Spacecraft Collision Probability available in Hardcover
- Pub. Date:
- American Institute of Aeronautics & Astronautics
The amount of space debris is growing at an alarming rate, raising concern about its collision with operational spacecraft. This book analyzes the probability of such a collision when the orbits of two approaching objects are based on measurements with inherent errors. Many recent papers have dealt with the methodology of computing the collision probability in the encounter region, but they have assumed that the encounter is a flyby and is short-term, with the trajectories of the objects represented by straight lines. By contrast, Spacecraft Collision Probability, the outgrowth of the author's research during the past two decades, deals not only with those cases but also with important long-term cases in which objects spend protracted periods in the vicinity of each other. An extensive chapter is included on the International Space Station (ISS), to demonstrate how one would accurately gauge its probability of collision. The ISS is modeled according to its actual complex shape, component by componentenabling the detailed computation of a more realistic collision probability than one would obtain by the routine practice of modeling it as a sphere. In addition, the author developed Excel macros to obtain the numerical tables and graphical plots appearing in the book. That software is available on the Supporting Materials page of the AIAA Web site.
|Publisher:||American Institute of Aeronautics & Astronautics|
|Product dimensions:||6.10(w) x 9.30(h) x 1.00(d)|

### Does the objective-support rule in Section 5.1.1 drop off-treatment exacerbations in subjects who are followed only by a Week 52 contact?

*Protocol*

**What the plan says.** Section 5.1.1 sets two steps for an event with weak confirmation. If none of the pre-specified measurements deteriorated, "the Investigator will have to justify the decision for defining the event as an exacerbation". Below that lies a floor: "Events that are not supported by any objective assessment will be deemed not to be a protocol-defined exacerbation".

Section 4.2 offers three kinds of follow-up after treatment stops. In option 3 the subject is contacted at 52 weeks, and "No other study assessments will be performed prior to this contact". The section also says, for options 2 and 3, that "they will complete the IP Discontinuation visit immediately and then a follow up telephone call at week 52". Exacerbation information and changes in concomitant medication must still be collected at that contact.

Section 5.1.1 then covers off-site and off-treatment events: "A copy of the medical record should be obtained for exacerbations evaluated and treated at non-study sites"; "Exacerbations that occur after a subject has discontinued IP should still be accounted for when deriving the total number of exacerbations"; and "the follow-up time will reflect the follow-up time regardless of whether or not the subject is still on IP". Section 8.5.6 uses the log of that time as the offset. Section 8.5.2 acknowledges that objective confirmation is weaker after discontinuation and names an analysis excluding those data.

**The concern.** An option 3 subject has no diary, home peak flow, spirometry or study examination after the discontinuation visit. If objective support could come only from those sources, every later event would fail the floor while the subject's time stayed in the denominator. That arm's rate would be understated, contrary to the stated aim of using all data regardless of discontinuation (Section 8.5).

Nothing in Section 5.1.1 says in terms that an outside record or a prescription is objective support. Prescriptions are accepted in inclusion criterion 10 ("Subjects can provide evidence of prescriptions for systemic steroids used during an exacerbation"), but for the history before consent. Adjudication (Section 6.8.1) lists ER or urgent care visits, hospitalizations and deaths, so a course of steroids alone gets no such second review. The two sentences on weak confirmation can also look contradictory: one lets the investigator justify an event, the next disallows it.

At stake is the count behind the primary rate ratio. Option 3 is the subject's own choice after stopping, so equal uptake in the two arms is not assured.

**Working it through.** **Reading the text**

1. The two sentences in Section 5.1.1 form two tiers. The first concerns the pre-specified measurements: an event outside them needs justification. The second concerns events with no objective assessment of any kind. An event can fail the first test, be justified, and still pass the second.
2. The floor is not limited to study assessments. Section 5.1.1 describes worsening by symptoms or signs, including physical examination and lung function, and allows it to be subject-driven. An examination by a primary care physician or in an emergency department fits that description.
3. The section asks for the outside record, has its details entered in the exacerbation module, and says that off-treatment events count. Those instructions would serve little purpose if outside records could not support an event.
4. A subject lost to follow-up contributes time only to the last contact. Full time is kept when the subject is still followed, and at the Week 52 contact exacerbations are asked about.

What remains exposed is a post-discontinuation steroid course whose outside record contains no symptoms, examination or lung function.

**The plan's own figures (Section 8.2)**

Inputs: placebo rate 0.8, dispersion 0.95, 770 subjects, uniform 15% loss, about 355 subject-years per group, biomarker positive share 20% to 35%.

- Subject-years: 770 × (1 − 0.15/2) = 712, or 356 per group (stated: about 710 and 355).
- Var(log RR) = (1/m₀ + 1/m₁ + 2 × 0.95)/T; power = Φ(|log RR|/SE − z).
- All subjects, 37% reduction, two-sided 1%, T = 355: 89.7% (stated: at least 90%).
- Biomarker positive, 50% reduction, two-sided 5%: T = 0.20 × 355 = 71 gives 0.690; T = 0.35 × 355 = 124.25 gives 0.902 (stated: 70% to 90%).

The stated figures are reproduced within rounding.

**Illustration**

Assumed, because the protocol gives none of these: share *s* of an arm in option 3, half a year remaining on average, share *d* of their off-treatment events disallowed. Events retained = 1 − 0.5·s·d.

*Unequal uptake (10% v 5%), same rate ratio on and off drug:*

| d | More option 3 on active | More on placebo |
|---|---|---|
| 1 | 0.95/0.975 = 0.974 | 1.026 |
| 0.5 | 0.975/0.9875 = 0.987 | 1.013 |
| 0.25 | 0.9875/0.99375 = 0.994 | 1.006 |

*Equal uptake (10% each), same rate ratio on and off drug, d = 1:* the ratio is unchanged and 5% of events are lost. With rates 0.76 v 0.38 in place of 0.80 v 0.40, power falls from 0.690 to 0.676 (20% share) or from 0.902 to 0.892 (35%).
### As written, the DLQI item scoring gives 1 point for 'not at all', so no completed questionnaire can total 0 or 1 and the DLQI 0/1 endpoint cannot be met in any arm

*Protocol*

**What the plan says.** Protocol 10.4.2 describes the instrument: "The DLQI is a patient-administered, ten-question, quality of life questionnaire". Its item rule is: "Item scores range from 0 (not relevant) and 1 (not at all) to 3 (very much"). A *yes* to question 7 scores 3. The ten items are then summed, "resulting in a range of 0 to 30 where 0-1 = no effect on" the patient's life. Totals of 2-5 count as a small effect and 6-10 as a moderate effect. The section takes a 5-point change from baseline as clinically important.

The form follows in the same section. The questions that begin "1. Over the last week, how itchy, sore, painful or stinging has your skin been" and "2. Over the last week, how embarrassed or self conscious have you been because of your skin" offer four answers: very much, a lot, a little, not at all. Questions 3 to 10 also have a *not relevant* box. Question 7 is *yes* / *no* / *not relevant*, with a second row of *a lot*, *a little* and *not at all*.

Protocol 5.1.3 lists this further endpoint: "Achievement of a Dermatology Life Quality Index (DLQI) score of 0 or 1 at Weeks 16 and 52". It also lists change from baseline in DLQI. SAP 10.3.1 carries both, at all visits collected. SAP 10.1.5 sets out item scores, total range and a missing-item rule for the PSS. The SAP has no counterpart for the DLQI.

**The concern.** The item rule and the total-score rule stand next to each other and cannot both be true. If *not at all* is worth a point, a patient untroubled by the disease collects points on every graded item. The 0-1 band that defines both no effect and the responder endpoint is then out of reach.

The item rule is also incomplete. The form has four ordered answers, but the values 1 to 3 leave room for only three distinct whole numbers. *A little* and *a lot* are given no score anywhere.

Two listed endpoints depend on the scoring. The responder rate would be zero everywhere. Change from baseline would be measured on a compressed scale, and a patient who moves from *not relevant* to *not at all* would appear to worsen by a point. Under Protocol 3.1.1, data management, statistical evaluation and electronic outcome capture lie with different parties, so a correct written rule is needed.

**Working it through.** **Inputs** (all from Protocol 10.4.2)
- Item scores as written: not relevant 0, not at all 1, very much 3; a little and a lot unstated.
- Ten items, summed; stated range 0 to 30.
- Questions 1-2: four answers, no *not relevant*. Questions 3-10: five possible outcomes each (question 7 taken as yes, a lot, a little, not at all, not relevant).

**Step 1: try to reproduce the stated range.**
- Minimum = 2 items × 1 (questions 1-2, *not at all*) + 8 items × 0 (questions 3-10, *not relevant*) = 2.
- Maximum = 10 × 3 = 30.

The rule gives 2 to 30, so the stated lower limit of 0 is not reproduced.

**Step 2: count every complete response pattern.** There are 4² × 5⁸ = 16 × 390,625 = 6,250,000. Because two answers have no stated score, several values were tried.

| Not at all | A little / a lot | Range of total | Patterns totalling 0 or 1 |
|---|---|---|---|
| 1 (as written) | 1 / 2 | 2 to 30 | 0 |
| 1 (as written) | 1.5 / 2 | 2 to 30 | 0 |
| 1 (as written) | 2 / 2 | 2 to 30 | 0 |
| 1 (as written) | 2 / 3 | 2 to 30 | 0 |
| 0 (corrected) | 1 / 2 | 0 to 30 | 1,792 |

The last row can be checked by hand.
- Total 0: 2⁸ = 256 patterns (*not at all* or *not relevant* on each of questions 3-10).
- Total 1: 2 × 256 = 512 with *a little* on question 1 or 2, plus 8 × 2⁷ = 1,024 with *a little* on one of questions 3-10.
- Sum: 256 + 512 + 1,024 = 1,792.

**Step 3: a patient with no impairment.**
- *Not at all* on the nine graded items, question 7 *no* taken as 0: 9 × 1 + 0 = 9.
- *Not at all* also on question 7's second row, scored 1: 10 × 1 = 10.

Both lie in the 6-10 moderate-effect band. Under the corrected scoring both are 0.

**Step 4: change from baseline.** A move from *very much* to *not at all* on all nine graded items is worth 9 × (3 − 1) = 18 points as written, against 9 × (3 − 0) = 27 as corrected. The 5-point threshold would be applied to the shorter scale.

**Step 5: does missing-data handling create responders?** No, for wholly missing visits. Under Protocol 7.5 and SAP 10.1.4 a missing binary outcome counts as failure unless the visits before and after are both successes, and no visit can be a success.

About the Author
Dr. Ken Chan has more than forty years of experience in applied mathematics and the engineering sciences. Approximately half of that experience was related to artificial Earth-orbiting satellites; the other half, to signal detection. He has expertise in spacecraft orbital and attitude dynamics, space debris collision analysis and preemptive maneuvers, remote sensing, development of geographic information systems for global Earth applications, probabilistic antenna acquisition of moving objects, and signal fading in the ionosphere. The first twenty years of his career were involved with NASA and NOAA work, and the last twenty were spent on government projects.
Dr. Chan, who is presently with The Aerospace Corporation, obtained his bachelor's degree from the University of Pennsylvania, and his doctoral degree from Princeton University. He has taught at the Catholic University of America in the Space Science and Applied Physics Department. His interest in spacecraft collision analysis resulted from his involvement with the Iridium program at Motorola.